Appreciating the near-perfection of ‘Homeland’

Damian Lewis and Claire Danes in 'Homeland' -- Photo courtesy of Showtime
Damian Lewis and Claire Danes in ‘Homeland’ — Photo courtesy of Showtime

It’s hard to live in America without having watched Homeland, the award-winning Showtime series that recently completed its second season. There are so many conversations among friends, families and colleagues about the provocative show that it’s must-see television around the water-cooler.

My confession: I only recently finished watching season 1 on DVD. I’m a little behind on the fury, but I can easily understand why the adventures of Carrie Mathison (Claire Danes) and Nicholas Brody (Damian Lewis) have so transfixed TV viewers. The show has taken so many refreshingly compelling steps for a serialized drama, and that’s a rare thing in the world of television. How many shows have gone astray — Dexter, anybody? How many shows have ticked off audiences — The Killing, anybody?

Homeland only disappoints in its momentary glimpses of incomplete perfection. While watching season 1, it was obvious that the show is some of the best television in the marketplace. However, it never achieves perfection. This is somewhat disappointing, but not enough for any of us to turn away. These slight imperfections mostly come in the middle of the inaugural season when (spoiler alert!) Mathison and Brody have a tryst at a cabin in the woods. When the drama moves away from the goings-on of the CIA, it becomes overly melodramatic.

Aside from that momentary lapse, it has been a pleasure to watch Homeland. The plot is ripped from our news headlines, and the scripts are intelligent and beautifully written. Any time Mandy Patinkin (playing Saul Berenson) is on screen, the show flies sky high. He has an uncanny ability to deliver lines in such a serious, yet nonchalant, manner. It’s a performance rooted in reality, which helps a show that deals with internationally intense concepts that could easily stray into the land of furrowed brows (like Patinkin’s last TV show, Criminal Minds).

Danes, always an under-appreciated actress, is a great troubled heroine, a woman dealing with bipolar disorder and an increasingly frustrated top brass at the agency (headed by David Estes, played by David Harewood). She’s likable, yet terribly, terribly flawed. If we didn’t know of her difficulties both personally and professionally, we would probably hate Mathison. She breaks far too many rules and never paints within the lines. But, of course, this makes her a compelling character.

Lewis is good as Brody, although if there had to be a weak point in the casting department, it would have to be him. His steely stares and method style of acting never seem to fit. Some would say (and they would be partly right) that Brody is never supposed to fit in, given his questionable history and ties to terrorists. But this makes him a frustrating creation.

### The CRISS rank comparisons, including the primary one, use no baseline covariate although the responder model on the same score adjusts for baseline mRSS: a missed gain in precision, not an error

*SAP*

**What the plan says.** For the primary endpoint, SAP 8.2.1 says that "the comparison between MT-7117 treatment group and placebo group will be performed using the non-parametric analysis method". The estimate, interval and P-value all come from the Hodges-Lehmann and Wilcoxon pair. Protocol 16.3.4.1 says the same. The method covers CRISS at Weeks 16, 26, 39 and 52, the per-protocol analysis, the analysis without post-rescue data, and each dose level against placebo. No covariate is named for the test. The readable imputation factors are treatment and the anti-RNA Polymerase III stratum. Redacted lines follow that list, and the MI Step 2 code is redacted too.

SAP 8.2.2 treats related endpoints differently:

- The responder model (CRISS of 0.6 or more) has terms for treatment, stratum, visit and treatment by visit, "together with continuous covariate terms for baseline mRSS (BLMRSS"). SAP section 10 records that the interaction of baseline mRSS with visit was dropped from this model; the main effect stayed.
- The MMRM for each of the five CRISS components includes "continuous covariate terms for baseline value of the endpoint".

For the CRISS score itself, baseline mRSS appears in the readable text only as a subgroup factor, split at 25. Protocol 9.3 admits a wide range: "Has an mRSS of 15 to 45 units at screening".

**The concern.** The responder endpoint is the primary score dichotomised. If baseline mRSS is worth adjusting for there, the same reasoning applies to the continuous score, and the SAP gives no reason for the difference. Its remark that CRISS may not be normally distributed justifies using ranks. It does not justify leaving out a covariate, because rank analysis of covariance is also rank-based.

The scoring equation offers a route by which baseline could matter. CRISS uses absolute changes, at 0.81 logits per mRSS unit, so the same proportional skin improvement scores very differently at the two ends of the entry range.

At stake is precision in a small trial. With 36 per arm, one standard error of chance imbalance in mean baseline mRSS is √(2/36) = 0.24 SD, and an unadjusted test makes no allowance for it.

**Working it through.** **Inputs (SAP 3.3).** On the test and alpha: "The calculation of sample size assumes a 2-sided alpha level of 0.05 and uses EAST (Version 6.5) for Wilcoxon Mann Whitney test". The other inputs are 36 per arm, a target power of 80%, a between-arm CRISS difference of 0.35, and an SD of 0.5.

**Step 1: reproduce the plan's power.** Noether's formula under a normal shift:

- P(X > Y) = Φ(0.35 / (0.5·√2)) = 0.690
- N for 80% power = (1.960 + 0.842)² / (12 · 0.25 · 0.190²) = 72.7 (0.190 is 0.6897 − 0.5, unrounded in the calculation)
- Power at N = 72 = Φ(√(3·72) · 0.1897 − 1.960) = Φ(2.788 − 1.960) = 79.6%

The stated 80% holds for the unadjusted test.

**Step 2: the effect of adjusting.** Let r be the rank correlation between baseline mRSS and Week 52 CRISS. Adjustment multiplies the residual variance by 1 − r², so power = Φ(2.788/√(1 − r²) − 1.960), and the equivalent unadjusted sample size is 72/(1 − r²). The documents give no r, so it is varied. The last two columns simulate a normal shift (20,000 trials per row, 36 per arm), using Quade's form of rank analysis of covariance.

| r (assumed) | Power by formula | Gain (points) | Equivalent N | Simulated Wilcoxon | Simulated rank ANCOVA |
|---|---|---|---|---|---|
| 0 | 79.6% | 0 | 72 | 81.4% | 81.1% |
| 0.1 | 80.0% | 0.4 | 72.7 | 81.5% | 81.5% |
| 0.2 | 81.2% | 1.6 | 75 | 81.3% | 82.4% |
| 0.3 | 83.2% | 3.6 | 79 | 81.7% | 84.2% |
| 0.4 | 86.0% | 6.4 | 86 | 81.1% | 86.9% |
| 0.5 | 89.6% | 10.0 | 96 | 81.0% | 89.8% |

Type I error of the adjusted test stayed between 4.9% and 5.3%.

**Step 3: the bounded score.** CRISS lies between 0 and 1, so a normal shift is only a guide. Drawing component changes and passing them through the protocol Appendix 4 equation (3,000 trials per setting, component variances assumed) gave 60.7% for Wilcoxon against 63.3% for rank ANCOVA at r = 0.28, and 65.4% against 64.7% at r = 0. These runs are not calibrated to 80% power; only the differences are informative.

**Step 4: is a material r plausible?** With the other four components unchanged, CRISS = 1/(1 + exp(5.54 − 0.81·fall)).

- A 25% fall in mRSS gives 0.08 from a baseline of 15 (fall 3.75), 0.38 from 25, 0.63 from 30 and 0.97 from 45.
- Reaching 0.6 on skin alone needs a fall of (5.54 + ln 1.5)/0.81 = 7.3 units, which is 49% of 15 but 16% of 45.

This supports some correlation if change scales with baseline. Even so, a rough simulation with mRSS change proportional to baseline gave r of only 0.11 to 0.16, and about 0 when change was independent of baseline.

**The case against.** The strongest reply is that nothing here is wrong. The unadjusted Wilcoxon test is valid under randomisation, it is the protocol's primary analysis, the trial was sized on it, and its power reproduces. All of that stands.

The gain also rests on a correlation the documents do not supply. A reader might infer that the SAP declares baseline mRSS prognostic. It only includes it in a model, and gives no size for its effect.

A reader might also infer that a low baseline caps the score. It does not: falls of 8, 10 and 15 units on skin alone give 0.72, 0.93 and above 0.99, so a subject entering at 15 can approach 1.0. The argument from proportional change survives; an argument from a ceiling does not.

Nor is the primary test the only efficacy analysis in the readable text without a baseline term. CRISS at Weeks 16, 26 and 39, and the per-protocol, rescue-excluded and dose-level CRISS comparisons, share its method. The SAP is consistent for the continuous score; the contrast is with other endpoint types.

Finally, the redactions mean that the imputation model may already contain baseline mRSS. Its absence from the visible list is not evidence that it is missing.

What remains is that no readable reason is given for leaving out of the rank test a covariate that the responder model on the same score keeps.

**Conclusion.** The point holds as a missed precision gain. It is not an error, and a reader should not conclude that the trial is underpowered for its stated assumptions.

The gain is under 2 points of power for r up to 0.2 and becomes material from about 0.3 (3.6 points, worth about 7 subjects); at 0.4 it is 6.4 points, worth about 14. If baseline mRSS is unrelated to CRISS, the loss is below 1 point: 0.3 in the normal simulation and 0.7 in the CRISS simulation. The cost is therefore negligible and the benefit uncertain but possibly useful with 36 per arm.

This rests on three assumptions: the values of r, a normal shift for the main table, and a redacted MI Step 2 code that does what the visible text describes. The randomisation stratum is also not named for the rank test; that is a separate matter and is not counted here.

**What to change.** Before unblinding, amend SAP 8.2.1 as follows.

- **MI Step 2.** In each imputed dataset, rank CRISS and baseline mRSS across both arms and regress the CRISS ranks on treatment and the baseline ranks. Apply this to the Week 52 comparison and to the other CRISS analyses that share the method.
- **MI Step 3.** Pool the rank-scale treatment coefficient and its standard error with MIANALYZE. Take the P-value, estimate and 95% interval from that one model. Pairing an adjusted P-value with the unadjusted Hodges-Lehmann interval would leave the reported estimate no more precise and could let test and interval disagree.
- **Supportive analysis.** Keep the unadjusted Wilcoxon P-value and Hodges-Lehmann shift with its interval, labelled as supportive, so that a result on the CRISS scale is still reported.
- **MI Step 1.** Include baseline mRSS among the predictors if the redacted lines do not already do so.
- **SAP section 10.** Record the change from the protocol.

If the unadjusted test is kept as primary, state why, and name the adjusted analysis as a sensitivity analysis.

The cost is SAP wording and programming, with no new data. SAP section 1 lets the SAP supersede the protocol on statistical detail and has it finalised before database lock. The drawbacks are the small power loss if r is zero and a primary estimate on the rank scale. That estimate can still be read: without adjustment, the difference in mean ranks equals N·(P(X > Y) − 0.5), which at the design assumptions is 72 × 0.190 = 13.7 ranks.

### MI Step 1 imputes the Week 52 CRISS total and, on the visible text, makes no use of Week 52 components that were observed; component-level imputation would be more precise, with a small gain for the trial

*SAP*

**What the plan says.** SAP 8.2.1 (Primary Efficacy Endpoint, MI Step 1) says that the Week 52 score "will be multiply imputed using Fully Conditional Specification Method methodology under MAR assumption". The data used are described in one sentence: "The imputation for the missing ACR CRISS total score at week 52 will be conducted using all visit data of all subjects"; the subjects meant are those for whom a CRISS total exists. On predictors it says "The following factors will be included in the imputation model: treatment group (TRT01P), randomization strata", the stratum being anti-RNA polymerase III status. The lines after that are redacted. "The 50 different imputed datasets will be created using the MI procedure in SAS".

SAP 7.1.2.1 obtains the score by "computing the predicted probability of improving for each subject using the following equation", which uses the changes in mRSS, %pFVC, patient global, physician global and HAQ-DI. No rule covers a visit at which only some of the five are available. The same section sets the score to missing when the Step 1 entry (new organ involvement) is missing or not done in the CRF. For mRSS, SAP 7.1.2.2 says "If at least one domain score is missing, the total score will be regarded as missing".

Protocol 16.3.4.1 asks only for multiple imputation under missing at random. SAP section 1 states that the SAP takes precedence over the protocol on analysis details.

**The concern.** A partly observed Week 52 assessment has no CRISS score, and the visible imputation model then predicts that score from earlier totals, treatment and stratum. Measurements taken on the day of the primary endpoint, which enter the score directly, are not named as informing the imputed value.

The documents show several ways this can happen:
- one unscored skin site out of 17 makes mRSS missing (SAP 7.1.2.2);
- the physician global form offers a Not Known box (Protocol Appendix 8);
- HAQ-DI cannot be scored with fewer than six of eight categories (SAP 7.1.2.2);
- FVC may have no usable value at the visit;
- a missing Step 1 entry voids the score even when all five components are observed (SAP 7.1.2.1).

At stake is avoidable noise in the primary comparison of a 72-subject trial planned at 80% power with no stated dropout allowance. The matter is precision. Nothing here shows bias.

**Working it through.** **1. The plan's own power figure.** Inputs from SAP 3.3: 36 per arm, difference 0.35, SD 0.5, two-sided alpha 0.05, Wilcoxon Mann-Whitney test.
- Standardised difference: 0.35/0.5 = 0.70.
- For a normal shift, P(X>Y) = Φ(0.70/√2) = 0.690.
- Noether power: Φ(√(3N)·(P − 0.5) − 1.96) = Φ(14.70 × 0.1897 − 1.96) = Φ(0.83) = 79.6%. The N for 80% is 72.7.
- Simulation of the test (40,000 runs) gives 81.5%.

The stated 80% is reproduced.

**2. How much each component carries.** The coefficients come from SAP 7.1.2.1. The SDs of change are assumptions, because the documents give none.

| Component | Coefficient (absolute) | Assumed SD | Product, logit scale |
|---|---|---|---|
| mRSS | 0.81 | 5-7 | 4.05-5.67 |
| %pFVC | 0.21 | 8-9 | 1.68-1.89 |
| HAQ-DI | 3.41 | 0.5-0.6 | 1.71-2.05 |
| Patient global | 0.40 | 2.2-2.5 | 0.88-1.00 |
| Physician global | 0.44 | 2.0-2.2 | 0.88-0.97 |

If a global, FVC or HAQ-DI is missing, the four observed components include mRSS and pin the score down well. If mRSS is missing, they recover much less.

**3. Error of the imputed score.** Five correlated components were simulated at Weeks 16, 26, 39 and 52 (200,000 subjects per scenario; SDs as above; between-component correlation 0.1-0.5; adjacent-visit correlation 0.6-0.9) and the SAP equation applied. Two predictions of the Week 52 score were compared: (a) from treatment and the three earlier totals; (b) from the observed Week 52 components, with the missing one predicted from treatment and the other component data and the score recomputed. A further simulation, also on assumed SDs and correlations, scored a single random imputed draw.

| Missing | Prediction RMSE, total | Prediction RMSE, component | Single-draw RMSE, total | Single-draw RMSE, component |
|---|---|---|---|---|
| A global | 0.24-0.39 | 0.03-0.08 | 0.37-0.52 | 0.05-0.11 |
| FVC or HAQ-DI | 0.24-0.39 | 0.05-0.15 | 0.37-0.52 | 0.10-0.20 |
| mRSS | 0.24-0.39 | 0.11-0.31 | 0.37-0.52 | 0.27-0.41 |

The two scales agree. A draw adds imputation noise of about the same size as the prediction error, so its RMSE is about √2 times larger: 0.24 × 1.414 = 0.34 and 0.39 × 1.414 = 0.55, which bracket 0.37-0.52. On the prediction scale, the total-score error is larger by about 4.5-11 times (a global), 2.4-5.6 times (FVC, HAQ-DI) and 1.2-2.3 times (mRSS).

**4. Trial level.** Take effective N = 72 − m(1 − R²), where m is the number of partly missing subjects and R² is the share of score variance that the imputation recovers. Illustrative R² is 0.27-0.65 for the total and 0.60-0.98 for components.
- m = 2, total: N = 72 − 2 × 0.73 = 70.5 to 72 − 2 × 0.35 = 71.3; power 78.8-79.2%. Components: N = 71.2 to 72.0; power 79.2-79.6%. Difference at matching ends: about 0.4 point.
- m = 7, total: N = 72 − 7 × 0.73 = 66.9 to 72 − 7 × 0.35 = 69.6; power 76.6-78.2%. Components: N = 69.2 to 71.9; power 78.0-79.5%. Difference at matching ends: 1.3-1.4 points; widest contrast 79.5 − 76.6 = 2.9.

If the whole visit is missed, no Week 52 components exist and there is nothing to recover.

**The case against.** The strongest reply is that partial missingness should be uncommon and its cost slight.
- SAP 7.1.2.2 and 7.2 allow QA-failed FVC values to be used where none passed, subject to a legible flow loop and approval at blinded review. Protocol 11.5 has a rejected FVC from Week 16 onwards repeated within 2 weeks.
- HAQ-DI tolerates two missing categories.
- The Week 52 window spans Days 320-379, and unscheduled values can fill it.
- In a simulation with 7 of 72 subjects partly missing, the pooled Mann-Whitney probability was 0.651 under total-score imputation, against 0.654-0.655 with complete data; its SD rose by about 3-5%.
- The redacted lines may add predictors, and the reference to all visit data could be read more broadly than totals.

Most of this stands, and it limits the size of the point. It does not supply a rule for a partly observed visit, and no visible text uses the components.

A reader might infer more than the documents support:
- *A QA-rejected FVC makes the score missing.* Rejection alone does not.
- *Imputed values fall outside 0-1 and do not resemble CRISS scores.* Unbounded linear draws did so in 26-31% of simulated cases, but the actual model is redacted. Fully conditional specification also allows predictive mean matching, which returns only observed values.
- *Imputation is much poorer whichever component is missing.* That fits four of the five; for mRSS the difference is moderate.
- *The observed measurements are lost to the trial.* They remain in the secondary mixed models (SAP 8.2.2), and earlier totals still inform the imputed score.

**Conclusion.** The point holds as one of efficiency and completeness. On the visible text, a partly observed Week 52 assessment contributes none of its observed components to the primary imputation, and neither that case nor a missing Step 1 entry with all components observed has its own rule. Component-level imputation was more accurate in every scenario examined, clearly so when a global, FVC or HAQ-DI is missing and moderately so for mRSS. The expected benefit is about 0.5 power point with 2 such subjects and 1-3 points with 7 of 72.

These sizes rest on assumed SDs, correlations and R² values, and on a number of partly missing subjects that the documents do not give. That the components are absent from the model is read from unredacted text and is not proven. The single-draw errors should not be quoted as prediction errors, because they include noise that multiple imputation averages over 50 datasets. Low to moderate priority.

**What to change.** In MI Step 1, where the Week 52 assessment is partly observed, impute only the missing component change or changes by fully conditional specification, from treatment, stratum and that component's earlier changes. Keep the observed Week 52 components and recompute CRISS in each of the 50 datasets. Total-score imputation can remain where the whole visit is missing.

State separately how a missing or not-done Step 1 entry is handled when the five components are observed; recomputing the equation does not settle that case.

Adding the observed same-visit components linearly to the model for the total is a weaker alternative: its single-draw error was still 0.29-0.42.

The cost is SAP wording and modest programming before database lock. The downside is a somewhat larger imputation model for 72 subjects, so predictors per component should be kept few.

His family, including Morena Baccarin as his wife Jessica, feel similarly out of step. They’re just all right, and their inadequacies as characters are heightened because they find themselves in a stellar show.

That’s Homeland season 1 in a nutshell. It’s so good that we’re simultaneously aware of its strengths and slight weaknesses. I’ll try to focus on the strengths.

By John Soltes / Publisher /

  • Homeland, starring Claire Danes, Mandy Patinkin and Damian Lewis, airs on Showtime. Click here for more information.

John Soltes

John Soltes is an award-winning journalist. His writing has appeared in The New York Times, Earth Island Journal, The Hollywood Reporter, New Jersey Monthly and at, among other publications. E-mail him at

2 thoughts on “Appreciating the near-perfection of ‘Homeland’

  • December 25, 2012 at 3:42 pm

    I beg to disagree with you about the great actors on the show. Damian Lewis carries the show for me. The reason the show draws us in is his character, in the first place. I do not think I would have watched it if he was not in it. I cannot get into Mandy Patinkin. He is just OK for me, but I find him dull. Claire Danes is good in her part but appears to over act. Morena Baccarin plays her role excellently and given more lines, she would really shine.

  • January 1, 2013 at 9:43 am

    I have to disagree. I think the cast of Homeland is pretty much uniformly great. Damian Lewis I think has been phenomenal and does an incredible job making Brody seem so all-American and likable on the surface, yet at the same time showing this man is deeply untrustworthy and dangerous. Claire Danes of course is also fantastic, finally having a role worthy of her talent after so many wasted years acting in mediocre Hollywood crap. The surprising standout, for me, is Morena Baccarin. I think she’s been fantastic as Jessica, especially in the second season. She has made Jess a fully realized character, a woman whose life isn’t perfect but who has courage, spirit, and strength. After seeing Baccarin in V and now Homeland, I’m quite impressed with her range and skill as an actress.


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